On the face of it, it doesn't appear to be.  But it's to provide an opportunity for any other party to say what they wish to say about that.  The same sort of thing - I think there are a couple of other awards that, on their face, make no provision for casual employment and it will enable that issue to be closed off.  Subject to those observations, if I can go firstly to the union parties:  does any union party take a different view to that which has been expressed by Mr Kemppi in relation to agenda item one?


MR MCKENNA:  Your Honour, McKenna, initial J, for the UFU:  just picking up on what Mr Kempii has already said and your Honour's comments about the firefighting industry award, the only thing that I would wish to add perhaps arises more under issue four and five.  But just to confirm that the union does welcome the opportunity to make submissions about whether the firefighting industry award should be within the scope of review.  The union's position is that there is no relevant term.  As your Honour has indicated, there is no casual employment or casual terms and conditions dealt with under the award.  The union's preliminary position is that there is no jurisdiction to deal with that award in the review under clause 48(2).


JUSTICE ROSS:  Yes, look, you don't need to run through the argument.  There has to be a decision about whether it's in the review or it isn't.  Do you agree with that?


MR MCKENNA:  I do, your Honour, and so the only thing I would add is whether item four - - -


JUSTICE ROSS:  No, look, listen - I understand your position.  This is a conference.  We're just trying to sift through the material.  There is no point in arguing your case now.  We accept that it has to be decided and it will be.  You will be given an opportunity to say whatever you want to say about that.


MR MCKENNA:  Thank you, your Honour.


JUSTICE ROSS:  Is there anyone else on the union's side who takes a different view to that which has been expressed by Mr Kemppi?  No?  All right.  Ms Lawrence.


MS LAWRENCE:  Yes, thank you, your Honour:  not a lot to say on the process.  I think a lot of the issues have already been ventilated by Mr Kemppi.  But we are supportive of the two-stage process.  We obviously similarly hold a particular interest in the firefighters' industry award and whether or not they will be involved.  But I think you have covered that sufficiently, except to say that we would very much value that being dealt with as a preliminary issue as soon as possible, given the jurisdictional issues that may arise down the track in relation to other awards.  So we just value that being dealt with as soon as possible but recognise that that won't be dealt with here today, your Honour.  Nothing further from us.


JUSTICE ROSS:  Thanks, Ms Lawrence.  Mr Ferguson.


MR FERGUSON:  Yes, your Honour - we're supportive of the process.  We think it's an efficient way of dealing with the matter.  Just two practical issues that I can raise for the Bench's consideration now about the process:  one is we think there may be a need to give consideration to potentially not finalising the terms of any variation to the first six awards until the second stage is complete, or at least sort of substantially underway.  The reason we just raise that now is it just seems to us that it's quite possible that issues might bubble up in the second stage that aren't identified in the first, even though we're trying to head that off and that that might colour the approach of the Bench in sides that are ultimately taken to the first six awards.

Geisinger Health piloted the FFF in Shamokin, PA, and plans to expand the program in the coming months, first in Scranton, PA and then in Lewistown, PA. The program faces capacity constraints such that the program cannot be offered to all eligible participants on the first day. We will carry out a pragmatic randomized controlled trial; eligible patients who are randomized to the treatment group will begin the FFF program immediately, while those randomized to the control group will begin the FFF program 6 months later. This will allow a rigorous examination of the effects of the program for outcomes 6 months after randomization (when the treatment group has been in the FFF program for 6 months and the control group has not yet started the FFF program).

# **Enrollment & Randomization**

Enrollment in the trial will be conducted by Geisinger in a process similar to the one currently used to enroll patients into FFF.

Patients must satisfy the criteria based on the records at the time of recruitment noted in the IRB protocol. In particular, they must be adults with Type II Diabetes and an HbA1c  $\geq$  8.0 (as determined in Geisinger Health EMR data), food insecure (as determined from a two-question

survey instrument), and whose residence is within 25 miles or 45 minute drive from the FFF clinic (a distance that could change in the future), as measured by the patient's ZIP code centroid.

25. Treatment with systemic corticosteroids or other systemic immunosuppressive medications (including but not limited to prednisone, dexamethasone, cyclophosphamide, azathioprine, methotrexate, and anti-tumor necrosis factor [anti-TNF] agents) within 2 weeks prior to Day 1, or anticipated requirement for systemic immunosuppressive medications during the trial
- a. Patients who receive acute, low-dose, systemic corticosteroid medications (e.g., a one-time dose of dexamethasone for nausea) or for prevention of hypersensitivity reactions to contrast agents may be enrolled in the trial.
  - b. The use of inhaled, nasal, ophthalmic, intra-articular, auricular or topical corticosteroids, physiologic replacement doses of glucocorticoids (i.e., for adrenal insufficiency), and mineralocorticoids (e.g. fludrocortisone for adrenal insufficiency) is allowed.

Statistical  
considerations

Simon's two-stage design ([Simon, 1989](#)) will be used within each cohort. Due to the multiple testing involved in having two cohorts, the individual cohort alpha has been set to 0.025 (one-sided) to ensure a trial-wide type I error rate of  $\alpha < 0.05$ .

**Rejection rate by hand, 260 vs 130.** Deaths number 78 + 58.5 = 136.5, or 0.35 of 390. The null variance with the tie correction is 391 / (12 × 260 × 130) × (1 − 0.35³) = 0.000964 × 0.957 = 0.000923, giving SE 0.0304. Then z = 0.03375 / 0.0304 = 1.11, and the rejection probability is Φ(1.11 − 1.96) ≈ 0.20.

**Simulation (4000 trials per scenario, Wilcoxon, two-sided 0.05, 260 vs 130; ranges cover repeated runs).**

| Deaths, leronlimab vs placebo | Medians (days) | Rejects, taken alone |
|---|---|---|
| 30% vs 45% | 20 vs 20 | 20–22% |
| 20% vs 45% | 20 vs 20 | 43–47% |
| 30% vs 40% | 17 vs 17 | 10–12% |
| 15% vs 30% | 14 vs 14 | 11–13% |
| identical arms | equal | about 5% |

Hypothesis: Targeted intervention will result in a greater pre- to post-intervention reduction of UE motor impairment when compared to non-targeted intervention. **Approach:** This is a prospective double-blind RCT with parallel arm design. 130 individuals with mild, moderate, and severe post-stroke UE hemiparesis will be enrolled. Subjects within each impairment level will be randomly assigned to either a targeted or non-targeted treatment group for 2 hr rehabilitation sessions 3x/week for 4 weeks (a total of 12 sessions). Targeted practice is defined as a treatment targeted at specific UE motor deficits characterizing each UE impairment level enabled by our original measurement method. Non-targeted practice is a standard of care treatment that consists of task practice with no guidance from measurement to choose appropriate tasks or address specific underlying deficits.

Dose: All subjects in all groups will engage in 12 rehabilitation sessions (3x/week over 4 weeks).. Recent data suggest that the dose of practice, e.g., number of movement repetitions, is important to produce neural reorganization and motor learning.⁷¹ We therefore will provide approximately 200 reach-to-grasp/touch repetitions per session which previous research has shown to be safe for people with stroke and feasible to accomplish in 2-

The second suggestion we'd make is that - and this might be an issue for directions - is that we'd see merit in there being an opportunity afforded to the parties fairly early in the process to propose draft determinations identifying the sorts of variations that they say would be necessary, just so that it focuses everyone's attentions somewhat.  But other than that, we're very supportive of the approach, your Honour.


JUSTICE ROSS:  Thanks, Mr Ferguson.  The proposed draft directions can form part of directions where they're making submissions in respect of the general issues so I agree that that does focus the mind so it's a useful exercise.  I'm not as attracted - speaking for myself - to the proposition that we wouldn't finalise the terms of variations in relation to these six awards.  That doesn't preclude argument on a later one and also, any party with an interest in the later award that we should say something, will have an opportunity to do so in the first tranche.  I would envisage that we would have a process of written submissions which we would then summarise and the Bench may then express some provisional views and that may include provisional variations.  So I don't want anyone to be taken by surprise in terms of - there is a decision about an issue and then suddenly a variation determination is made.


There will be opportunities to comment on the way through but I'm conscious of the potential magnitude of the task and the tight timeframe.  So I think we need to move through the awards fairly quickly, rather than then circling back and having another round of arguments about the initial group.  But you'll have an opportunity to put that point to the Full Bench but that's my concern, is around the timing, Mr Ferguson, that's all.


MR FERGUSON:  I appreciate that, your Honour.  Just one comment:  we hadn't a concluded view that that would absolutely be necessary.  I think we have been very busy looking through all the terms of all the different awards and it just seemed to us that it might be a possibility.


JUSTICE ROSS:  Yes, I think that what you will see in the issues paper is we have tried to identify common features across all awards.




JUSTICE ROSS:  You'll know where an issue has arisen and parties will know what our provisional view is in respect of that.  They will be aware that it might have an impact on them later.  As I mentioned, Mr Kemppi, I can readily appreciate that there will be parties with an interest in awards other than the group that we have initially selected for the first stage who would want to say something.  We don't propose to preclude them from participating at all.  But let's see how we go.  I think this will be a bit of a new experience for all of us - something to look forward to.  Mr Arndt, do you take a different view or have anything you wanted to add?